Kenya is currently home to over 50 million people. The IPC estimates that 2.1 million people in Kenya's northern region, or 14% of the region's population, are in crisis. In addition to the suffering in rural Kenya, the country's urban population is increasingly facing food insecurity.
WE FACE SIGNIFICANT CHALLENGES
27% of Kenya's population live in urban areas
Urban slum areas around Nairobi among the largest in Africa
Lack of safe water, no electricity or sanitation, inadequate waste disposal
Little available land or space for cultivation
Hunger and malnutrition
Food shortages and high food prices
Crime, prostitution and drug addiction
KEY DRIVERS OF FOOD INSECURITY
Helping Hands Farm Initiative's Flying Garden Project addresses key issues that drive food insecurity:
the lack of space for cultivation
reliance on seasonal rainfall
seasonal food shortages
increases in food prices
the COVID-19 pandemic
FOOD INSECURITY IN URBAN KENYA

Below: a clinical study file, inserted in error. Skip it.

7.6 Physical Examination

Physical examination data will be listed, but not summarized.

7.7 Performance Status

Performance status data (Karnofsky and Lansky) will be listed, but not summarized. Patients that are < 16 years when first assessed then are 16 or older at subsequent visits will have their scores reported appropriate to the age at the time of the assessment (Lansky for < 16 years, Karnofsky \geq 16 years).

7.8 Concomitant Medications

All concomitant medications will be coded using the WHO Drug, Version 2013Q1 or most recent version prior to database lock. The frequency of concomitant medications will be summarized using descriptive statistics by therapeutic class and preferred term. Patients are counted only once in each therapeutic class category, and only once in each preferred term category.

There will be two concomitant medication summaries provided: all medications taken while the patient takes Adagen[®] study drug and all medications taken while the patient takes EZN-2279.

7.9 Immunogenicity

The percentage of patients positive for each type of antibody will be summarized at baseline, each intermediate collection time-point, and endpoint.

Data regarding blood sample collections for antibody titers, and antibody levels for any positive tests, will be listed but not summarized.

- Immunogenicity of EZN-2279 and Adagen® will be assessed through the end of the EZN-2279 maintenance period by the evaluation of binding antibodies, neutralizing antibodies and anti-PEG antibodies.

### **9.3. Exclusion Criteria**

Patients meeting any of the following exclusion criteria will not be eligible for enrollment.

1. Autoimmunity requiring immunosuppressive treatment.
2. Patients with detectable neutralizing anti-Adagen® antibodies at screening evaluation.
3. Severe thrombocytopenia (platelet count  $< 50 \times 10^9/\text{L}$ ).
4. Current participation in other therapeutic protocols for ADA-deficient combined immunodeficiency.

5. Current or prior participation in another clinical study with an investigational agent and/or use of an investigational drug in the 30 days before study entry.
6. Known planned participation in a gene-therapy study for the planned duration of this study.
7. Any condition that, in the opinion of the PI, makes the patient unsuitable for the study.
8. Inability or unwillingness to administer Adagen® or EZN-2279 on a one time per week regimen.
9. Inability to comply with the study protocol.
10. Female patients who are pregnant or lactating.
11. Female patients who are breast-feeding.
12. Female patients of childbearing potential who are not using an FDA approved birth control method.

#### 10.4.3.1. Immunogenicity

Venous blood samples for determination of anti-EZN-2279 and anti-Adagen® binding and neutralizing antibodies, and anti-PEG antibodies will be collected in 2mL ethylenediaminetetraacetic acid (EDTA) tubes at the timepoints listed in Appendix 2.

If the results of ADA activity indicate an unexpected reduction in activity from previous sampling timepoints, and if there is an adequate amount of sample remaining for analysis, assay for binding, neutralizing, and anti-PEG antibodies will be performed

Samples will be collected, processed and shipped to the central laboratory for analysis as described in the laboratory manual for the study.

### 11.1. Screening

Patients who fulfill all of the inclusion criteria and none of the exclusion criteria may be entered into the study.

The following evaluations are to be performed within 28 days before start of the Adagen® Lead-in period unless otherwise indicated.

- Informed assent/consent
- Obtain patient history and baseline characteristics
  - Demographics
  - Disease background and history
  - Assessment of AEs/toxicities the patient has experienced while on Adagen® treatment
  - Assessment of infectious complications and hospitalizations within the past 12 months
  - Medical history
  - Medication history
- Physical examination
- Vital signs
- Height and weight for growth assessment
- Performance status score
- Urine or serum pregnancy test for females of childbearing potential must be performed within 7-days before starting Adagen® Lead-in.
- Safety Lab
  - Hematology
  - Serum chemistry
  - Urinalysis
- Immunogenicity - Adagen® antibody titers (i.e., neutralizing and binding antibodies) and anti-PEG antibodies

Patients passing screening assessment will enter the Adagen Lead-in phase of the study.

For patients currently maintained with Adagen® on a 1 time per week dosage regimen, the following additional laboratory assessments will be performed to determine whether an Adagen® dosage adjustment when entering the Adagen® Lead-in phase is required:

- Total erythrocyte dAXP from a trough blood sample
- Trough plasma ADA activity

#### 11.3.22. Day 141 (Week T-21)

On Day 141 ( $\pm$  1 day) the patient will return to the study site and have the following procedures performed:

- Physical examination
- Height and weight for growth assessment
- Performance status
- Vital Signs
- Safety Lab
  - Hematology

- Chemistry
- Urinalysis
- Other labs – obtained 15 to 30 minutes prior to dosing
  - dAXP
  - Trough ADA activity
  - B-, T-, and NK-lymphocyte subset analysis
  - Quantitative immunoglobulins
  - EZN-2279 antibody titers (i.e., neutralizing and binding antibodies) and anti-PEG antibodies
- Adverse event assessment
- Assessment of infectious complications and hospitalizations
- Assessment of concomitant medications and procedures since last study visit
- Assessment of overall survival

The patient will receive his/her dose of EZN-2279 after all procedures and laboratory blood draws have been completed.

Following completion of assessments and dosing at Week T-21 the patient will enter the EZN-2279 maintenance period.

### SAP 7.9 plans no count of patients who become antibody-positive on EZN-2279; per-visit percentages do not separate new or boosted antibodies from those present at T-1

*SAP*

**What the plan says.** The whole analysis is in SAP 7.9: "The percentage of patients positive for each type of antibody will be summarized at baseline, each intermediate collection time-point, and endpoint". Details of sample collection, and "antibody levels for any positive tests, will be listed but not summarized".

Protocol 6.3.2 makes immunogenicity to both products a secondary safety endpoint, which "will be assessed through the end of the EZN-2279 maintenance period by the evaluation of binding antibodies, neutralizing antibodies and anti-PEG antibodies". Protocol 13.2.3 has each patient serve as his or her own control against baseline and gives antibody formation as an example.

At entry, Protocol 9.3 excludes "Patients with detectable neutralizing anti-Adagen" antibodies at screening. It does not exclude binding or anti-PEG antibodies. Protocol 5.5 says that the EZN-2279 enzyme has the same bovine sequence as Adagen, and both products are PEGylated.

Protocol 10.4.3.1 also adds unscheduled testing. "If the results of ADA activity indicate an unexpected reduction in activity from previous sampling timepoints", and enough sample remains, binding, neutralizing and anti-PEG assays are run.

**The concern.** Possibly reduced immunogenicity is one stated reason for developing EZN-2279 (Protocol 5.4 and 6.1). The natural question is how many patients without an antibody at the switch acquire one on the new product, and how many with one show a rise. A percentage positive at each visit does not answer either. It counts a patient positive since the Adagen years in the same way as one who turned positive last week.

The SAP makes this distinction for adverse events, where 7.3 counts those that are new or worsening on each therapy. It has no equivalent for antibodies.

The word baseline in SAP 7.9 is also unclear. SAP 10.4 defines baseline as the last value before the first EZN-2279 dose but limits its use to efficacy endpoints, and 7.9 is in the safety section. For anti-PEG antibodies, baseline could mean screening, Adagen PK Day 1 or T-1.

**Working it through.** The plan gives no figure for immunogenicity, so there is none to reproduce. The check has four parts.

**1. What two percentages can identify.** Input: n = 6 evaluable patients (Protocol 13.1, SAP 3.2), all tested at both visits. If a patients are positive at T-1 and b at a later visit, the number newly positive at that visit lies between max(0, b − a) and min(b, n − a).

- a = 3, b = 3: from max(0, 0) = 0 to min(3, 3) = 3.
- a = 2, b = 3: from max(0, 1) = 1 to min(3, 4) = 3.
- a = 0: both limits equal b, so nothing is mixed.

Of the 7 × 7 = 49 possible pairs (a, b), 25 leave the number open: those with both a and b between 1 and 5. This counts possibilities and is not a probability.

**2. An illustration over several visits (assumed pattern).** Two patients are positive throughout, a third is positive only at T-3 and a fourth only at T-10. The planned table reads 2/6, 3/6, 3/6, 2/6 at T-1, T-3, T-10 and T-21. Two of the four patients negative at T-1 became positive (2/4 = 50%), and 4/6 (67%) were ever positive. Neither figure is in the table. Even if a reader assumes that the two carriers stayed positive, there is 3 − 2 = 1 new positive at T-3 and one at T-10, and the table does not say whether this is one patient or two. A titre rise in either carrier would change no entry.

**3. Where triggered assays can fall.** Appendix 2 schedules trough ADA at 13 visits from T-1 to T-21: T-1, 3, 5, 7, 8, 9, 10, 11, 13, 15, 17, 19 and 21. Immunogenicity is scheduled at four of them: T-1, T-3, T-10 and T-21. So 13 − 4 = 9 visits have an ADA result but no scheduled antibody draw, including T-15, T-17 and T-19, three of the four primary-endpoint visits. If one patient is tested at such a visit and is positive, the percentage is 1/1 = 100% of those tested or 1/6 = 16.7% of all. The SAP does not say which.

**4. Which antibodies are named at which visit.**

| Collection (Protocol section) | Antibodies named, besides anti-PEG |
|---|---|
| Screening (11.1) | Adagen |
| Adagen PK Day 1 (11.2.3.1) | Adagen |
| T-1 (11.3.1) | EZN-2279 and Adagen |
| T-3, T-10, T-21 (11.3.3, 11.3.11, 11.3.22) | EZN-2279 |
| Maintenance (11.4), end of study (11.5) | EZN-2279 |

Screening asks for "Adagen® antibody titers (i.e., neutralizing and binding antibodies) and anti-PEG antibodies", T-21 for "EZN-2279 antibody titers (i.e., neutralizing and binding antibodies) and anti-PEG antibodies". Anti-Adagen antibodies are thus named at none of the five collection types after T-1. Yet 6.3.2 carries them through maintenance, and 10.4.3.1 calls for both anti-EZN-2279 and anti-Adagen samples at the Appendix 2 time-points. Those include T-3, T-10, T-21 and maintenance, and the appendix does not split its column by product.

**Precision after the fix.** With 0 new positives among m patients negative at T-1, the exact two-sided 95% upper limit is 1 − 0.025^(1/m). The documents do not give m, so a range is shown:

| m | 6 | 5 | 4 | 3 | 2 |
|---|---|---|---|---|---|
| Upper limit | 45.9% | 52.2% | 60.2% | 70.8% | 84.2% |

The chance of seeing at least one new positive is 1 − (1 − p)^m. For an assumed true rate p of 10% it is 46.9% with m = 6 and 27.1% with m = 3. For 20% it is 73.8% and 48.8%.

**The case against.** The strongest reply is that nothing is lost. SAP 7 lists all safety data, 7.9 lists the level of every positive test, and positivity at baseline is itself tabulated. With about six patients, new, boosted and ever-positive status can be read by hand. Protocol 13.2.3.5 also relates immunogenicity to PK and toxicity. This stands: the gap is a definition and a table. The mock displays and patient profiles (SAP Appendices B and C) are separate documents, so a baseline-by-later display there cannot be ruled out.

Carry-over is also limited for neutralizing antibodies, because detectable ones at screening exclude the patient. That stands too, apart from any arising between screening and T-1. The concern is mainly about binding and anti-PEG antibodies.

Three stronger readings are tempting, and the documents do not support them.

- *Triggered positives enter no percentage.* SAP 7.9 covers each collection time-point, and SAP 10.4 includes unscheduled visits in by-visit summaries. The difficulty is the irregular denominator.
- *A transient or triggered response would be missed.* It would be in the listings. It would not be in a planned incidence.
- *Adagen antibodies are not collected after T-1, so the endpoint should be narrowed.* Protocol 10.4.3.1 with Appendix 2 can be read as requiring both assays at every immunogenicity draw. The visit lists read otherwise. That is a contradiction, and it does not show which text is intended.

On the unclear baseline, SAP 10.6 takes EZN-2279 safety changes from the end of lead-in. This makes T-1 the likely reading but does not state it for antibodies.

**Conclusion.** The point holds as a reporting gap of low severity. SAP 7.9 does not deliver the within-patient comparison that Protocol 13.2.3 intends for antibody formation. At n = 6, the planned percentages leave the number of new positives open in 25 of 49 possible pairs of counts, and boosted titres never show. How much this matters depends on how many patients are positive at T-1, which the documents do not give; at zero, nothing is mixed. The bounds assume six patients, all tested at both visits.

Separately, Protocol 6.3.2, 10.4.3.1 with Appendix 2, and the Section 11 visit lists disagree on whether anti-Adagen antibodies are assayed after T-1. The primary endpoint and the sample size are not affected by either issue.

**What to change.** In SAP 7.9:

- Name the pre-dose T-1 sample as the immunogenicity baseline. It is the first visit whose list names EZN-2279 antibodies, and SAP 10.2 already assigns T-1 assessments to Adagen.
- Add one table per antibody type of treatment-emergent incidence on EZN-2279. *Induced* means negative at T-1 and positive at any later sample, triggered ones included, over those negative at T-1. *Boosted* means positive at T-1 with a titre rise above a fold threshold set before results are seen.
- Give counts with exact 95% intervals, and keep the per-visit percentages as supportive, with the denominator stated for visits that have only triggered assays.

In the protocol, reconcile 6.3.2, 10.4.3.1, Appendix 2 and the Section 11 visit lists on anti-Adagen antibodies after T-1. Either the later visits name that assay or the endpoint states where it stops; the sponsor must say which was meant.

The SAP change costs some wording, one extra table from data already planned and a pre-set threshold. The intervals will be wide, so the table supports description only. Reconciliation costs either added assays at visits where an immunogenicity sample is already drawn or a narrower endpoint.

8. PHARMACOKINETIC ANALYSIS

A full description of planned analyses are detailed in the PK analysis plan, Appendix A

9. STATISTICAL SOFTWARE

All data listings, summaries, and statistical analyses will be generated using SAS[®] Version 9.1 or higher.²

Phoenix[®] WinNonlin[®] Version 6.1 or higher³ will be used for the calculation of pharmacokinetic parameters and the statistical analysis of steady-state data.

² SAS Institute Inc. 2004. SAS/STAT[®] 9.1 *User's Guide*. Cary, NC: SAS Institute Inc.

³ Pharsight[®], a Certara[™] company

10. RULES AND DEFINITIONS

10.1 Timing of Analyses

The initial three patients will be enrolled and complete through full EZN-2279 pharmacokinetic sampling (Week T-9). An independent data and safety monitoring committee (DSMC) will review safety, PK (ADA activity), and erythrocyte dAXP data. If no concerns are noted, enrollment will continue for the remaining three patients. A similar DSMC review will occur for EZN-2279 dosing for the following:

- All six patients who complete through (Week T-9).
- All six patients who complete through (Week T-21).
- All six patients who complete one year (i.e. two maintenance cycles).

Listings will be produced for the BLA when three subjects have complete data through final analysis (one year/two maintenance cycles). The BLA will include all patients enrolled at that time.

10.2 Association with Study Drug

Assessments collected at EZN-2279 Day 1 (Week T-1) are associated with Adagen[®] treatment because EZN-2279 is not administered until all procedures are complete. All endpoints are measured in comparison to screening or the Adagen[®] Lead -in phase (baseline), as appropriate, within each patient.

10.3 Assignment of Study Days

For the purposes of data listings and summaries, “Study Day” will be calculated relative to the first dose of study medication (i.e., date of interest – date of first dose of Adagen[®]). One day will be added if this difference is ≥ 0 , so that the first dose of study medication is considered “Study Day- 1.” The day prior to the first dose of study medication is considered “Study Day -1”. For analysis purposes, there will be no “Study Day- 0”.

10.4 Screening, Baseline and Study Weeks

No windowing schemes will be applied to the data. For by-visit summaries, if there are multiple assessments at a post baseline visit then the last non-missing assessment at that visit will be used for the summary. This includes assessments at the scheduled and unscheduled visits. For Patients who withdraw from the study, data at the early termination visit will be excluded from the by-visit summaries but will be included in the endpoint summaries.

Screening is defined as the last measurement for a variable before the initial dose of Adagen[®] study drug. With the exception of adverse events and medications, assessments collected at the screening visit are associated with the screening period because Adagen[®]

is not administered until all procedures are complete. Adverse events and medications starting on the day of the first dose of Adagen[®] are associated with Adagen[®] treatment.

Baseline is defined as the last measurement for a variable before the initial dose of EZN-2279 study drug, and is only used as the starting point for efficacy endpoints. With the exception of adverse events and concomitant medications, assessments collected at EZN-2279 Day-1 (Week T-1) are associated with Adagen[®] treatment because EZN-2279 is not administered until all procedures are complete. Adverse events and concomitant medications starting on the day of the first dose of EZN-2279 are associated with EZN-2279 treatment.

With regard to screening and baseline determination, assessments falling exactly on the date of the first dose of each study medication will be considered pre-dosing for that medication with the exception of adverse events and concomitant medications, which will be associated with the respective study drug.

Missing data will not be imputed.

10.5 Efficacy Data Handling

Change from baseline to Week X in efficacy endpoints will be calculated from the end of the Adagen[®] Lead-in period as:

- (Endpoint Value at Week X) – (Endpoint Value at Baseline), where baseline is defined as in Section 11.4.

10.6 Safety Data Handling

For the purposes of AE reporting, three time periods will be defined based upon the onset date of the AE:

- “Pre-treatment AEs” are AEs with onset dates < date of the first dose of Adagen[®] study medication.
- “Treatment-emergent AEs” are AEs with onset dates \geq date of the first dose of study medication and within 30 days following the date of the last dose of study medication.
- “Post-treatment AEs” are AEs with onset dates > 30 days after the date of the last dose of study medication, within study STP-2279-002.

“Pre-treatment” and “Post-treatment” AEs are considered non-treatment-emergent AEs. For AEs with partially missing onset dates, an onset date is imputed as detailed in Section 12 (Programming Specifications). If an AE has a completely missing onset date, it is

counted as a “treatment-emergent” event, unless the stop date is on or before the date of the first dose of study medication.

Kenya's growing population and high rate of urbanization have resulted in an urban population of over 15 million, two-thirds of whom are increasingly dealing with poverty and food insecurity.
97% of the food consumed by urban households is purchased in the marketplace, leaving households subject to market price fluctuations determined by the supply of food produced in rural areas as well as rising global commodity prices.
The urban poor are increasingly vulnerable, given that most have no consistent source of income. 70% of Kenya's city dwellers live in slums. Of these, around 18% have jobs, while 67% are unemployed or day workers. The urban poor spend close to 70% of their income on food, and often resort to skipping meals in order to pay rent.
The government of Kenya has revealed that over 25% of urban children in the country are stunted. Data shows that 80% of high density urban households do not have access to enough nutritious food.